Crucial Conversations for Societal Change: Reflection, Research & Resolve

University of Michigan leadership, faculty, and students gathered on June 4 for a virtual panel conversation to reflect on the progress that has been made throughout the past year and discuss the many problems that still plague our nation today related to racism, violence, and inequality.

This conversation came nearly one year after the original Constructive Conversations for Societal Change dialogue that took place virtually on June 5, 2020 to address the ongoing fight against racism.

With several hundred participants on Zoom and YouTube, the panel conversation served as a platform for the U-M community to have an engaging discussion about race, racism, police brutality, campus action, and ongoing change.

Katrina Wade-Golden, PhD, deputy diversity officer, moderated the event, and was joined by six panelists:

Wade-Golden opened the event by reflecting on the past year and addressing why this critically important dialogue about race, law enforcement, protest, and reform is continuing to take place.

“Last year, we heard loud and clear calls from our community and our student panelists in particular asking what we as an institution are going to do,” she said. “We are at the beginning of this important work and we have a long way to go.”

“I really want to stretch us to be thinking about the collective ‘we,’ because if we are to change the culture in the institution, the responsibility is going to be upon all of us. All of us have to collectively act and contribute to the solutions,” Wade-Golden said.

Szabo and Thulin, the student representatives, shared how the past year has impacted them and the action that they have seen as a result.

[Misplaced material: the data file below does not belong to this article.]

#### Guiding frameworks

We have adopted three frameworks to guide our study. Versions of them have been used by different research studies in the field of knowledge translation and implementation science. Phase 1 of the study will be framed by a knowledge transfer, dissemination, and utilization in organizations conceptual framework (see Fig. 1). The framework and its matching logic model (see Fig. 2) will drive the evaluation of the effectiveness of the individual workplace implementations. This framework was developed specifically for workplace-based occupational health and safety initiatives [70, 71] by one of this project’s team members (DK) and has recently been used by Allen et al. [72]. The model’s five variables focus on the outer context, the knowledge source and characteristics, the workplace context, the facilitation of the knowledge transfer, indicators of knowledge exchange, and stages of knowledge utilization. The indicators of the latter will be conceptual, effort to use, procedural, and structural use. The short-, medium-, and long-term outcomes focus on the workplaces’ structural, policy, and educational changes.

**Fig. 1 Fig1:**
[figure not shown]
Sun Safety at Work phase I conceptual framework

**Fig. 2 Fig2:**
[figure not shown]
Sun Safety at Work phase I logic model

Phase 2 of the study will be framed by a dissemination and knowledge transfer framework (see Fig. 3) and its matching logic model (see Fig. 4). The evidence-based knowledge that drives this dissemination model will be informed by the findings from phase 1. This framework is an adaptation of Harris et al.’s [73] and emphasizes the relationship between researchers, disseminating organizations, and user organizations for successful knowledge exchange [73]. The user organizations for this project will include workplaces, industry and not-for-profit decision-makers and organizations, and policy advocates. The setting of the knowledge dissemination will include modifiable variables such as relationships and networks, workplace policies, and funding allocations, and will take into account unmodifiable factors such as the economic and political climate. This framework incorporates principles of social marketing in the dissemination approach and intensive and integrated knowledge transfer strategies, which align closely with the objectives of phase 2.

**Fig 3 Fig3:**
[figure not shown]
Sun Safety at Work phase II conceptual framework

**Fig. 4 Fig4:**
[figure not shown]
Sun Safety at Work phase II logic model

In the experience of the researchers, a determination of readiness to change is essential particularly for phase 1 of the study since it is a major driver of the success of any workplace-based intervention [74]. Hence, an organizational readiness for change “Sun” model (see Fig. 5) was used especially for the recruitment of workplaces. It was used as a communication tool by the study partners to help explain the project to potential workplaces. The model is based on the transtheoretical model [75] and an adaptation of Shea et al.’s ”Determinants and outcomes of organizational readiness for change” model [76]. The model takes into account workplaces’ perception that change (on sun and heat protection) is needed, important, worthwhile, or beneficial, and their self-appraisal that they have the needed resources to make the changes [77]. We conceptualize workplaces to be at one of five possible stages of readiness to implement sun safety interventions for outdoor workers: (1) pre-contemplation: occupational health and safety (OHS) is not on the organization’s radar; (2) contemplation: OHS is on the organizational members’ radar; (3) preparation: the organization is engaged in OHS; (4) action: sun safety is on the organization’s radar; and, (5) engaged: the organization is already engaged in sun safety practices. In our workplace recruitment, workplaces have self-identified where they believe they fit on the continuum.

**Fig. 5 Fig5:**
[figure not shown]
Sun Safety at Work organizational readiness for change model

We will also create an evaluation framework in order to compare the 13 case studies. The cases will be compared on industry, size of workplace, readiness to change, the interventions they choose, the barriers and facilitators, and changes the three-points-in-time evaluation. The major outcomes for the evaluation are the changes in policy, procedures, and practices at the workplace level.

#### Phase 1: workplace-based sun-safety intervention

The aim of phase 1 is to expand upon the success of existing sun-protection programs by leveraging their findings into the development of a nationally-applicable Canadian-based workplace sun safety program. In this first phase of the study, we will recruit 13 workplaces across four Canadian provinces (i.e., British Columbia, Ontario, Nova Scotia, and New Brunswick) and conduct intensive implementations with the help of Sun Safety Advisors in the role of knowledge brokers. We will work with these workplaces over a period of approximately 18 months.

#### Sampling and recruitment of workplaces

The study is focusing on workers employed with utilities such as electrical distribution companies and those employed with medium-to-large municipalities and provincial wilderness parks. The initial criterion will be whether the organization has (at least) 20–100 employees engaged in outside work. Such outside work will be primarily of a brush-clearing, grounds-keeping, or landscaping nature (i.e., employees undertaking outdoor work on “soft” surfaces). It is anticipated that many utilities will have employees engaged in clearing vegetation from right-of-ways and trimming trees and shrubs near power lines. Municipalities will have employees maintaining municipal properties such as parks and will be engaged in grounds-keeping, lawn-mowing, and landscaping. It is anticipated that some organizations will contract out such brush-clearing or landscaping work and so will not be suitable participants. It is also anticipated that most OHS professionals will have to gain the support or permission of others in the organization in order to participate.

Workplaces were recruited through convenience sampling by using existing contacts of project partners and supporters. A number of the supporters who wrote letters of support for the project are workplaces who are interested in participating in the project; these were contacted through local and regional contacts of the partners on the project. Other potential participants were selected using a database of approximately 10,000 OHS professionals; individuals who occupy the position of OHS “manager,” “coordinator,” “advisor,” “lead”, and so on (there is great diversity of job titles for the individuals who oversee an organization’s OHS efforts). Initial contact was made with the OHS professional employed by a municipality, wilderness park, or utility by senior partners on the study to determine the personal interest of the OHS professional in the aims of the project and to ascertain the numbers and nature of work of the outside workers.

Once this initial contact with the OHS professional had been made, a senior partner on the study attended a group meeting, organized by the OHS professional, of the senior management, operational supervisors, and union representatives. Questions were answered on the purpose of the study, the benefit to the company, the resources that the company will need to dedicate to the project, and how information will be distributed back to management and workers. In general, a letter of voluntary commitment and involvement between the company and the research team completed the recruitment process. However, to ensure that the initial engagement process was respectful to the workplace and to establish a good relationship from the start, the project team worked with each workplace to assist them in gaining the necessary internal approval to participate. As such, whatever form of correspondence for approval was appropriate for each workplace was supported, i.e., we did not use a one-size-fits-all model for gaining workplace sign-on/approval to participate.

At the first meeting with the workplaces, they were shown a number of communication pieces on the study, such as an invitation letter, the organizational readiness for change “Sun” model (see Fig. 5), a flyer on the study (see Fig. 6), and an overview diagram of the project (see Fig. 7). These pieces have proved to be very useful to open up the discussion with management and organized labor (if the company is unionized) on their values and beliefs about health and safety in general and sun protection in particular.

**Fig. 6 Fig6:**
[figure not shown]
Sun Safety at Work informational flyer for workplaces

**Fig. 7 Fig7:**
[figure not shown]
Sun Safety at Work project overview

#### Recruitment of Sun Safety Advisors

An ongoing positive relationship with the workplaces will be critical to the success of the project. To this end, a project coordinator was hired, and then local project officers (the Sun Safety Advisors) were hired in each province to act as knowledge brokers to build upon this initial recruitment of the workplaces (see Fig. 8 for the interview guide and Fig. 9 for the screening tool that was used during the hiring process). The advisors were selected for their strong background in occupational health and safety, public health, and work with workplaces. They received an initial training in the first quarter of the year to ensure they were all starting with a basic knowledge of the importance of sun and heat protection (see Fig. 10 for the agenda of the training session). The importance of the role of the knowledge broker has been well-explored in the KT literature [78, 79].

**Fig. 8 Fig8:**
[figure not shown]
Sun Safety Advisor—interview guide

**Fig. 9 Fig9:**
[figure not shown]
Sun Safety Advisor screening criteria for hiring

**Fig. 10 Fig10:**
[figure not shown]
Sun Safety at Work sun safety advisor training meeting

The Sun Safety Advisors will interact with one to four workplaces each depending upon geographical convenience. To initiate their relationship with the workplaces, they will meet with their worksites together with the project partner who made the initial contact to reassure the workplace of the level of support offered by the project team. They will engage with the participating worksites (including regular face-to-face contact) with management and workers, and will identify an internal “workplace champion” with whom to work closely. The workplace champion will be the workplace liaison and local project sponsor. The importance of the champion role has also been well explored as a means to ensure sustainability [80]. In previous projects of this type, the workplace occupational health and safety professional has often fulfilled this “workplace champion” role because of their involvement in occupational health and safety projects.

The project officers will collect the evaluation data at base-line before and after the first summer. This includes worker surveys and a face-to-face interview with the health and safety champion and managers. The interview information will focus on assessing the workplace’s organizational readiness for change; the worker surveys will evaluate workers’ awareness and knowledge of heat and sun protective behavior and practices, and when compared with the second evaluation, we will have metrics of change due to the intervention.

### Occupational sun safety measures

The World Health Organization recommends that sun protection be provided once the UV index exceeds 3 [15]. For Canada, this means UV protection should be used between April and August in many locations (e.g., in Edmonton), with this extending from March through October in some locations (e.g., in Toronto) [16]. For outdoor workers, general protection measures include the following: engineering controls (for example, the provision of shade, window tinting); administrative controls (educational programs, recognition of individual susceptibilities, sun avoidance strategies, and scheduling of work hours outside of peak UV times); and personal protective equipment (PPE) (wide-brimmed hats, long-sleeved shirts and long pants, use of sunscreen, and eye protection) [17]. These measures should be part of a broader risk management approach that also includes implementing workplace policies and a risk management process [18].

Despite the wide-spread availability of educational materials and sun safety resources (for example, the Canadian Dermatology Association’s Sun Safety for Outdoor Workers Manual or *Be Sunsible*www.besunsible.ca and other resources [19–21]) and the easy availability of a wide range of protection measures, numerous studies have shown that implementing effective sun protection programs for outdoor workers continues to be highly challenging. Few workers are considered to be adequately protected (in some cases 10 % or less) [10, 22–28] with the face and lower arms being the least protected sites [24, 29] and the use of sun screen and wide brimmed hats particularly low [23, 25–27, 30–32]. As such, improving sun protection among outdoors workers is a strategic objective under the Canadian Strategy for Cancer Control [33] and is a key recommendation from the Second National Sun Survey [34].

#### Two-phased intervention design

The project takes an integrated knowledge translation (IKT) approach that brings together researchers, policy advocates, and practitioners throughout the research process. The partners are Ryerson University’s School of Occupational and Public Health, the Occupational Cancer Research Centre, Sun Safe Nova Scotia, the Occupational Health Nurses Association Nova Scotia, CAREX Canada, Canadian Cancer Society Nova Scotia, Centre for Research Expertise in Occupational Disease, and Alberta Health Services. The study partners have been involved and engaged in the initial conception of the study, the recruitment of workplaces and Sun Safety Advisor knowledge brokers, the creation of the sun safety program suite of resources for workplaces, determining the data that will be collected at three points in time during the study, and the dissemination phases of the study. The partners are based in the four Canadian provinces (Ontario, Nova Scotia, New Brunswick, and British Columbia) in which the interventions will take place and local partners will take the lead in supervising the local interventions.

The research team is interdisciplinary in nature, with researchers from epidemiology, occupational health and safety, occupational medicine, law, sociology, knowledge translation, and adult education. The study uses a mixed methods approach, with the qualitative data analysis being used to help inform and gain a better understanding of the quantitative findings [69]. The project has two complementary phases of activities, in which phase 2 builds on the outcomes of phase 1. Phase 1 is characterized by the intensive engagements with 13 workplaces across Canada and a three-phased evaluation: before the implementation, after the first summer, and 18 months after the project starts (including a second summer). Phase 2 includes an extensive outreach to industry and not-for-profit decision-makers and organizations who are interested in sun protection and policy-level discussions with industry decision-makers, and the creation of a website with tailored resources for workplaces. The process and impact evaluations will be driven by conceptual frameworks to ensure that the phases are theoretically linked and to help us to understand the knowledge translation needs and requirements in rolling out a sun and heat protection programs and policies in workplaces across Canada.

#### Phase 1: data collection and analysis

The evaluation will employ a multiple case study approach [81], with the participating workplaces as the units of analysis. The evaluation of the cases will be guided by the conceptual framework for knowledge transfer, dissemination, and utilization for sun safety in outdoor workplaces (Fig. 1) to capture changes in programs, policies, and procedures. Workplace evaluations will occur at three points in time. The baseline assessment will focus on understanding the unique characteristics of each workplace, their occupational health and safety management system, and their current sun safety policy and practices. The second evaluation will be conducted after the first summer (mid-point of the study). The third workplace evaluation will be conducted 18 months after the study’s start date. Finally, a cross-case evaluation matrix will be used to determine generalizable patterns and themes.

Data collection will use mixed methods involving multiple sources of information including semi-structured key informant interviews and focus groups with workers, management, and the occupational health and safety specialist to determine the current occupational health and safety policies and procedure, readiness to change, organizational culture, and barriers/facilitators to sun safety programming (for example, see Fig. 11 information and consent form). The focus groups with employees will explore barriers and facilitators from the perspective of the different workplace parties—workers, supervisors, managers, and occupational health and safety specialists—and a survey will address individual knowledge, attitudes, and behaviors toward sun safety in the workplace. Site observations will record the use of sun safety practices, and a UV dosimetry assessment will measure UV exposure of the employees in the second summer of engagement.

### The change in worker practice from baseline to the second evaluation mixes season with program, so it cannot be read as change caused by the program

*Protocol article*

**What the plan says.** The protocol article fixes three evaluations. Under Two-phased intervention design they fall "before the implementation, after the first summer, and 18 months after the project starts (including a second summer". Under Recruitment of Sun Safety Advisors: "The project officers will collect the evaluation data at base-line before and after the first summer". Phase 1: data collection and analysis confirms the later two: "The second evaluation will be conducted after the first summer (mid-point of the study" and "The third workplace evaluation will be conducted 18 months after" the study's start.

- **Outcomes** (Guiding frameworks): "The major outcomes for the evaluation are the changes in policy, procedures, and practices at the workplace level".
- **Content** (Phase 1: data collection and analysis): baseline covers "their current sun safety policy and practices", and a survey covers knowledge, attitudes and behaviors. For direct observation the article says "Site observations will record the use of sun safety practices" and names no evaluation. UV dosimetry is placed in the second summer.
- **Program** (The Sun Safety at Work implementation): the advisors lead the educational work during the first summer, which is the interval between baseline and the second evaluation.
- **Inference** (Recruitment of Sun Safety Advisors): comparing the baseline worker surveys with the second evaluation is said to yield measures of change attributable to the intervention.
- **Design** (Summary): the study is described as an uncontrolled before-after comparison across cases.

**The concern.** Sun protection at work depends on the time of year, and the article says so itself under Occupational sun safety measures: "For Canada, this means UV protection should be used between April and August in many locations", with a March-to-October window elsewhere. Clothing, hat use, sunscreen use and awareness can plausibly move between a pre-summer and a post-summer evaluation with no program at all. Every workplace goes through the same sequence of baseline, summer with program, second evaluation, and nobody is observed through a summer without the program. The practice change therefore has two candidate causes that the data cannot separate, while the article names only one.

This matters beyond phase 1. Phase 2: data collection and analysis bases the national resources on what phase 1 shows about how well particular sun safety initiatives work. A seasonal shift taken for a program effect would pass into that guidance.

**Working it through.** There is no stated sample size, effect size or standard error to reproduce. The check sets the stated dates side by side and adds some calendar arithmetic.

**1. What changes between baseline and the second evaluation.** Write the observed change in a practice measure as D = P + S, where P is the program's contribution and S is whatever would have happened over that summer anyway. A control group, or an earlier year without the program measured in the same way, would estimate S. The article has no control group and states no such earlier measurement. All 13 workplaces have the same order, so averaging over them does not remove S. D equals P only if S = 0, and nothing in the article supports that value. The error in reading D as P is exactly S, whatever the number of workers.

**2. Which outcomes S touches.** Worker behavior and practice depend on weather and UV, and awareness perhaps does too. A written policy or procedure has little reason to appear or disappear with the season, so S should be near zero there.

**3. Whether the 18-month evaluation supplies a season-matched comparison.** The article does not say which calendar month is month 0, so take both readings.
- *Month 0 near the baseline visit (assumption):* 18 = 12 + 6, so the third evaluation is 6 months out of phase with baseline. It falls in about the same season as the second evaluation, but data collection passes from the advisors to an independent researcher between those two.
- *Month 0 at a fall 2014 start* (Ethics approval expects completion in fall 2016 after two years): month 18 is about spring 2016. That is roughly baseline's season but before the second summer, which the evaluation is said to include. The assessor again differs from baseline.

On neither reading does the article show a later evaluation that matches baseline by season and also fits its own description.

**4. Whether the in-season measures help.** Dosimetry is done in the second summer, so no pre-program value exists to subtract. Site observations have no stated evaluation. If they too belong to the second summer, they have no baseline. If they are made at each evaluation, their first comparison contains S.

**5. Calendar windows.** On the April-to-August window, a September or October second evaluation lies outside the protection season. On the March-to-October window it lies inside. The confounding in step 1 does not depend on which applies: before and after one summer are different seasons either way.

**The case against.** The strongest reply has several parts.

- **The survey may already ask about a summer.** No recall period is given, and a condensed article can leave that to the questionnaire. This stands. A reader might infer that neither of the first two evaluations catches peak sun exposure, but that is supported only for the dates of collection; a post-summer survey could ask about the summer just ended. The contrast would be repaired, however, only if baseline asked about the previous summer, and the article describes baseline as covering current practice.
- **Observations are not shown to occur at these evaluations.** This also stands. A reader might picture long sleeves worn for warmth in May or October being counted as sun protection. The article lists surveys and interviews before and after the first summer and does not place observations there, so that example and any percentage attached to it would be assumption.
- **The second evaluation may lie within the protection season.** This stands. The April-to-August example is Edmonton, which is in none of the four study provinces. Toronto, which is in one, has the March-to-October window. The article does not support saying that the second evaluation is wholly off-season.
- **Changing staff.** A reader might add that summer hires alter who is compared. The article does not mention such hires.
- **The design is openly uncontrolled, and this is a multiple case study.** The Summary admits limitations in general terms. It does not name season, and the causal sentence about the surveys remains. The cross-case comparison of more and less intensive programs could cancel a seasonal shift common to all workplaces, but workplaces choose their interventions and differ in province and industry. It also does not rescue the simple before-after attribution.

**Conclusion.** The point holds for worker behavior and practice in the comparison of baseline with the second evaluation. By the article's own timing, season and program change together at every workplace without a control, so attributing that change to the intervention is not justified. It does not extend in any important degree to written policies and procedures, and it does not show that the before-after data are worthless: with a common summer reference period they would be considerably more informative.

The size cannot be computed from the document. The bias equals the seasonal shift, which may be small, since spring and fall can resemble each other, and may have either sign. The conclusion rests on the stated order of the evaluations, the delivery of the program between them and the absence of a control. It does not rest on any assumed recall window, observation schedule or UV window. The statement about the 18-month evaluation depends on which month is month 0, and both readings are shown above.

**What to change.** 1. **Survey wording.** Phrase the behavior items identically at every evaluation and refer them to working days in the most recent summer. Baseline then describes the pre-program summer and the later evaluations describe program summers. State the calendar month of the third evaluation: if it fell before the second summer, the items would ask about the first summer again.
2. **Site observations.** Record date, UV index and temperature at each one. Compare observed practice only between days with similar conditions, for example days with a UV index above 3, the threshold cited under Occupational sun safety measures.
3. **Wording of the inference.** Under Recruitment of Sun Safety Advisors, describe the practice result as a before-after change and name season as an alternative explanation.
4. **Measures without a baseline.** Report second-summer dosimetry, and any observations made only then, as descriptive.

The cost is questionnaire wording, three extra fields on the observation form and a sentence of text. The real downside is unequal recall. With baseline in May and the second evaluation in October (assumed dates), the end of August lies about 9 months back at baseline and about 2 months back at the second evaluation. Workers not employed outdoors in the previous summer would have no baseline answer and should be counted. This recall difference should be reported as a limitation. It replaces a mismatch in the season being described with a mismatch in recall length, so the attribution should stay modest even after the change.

“In the last year, the passion of fighting for Black lives, for Asian lives, for the rights of minorities really, really compelled me to fight for my people’s humanity as well. I’m very appreciative of conversations like these because we can collectively contribute to ending discrimination starting at our own institution,” Szabo said.

Thulin added her own thoughts about advocacy and organizing over the past year: “The need for social and structural change on campus was greatly compounded by COVID-19,” Thulin said and acknowledged the work of the Graduate Employees Organization union. “We continue to see organizing across campus from multiple student and staff groups, which helps to bring voices to higher levels of the university administration.”

Lewis explored the concept of multi-positionality as a way to reflect on how the past year has affected him.

“While I sit here as a faculty member, I’m also a 65-year-old Black man who was born in Virginia and raised in the United States and that’s only one part of myself,” Lewis said, adding that he is also an academic, a leader, a historian, a father, husband, and more. “In a way, the scholarship talks about intersectionality, while I prefer the concept of multi-positionality — that we find ourselves in different points in time foregrounding and moving to the background different aspects of ourselves. And that in some ways explains how we relate to the events of the last year,” Lewis said.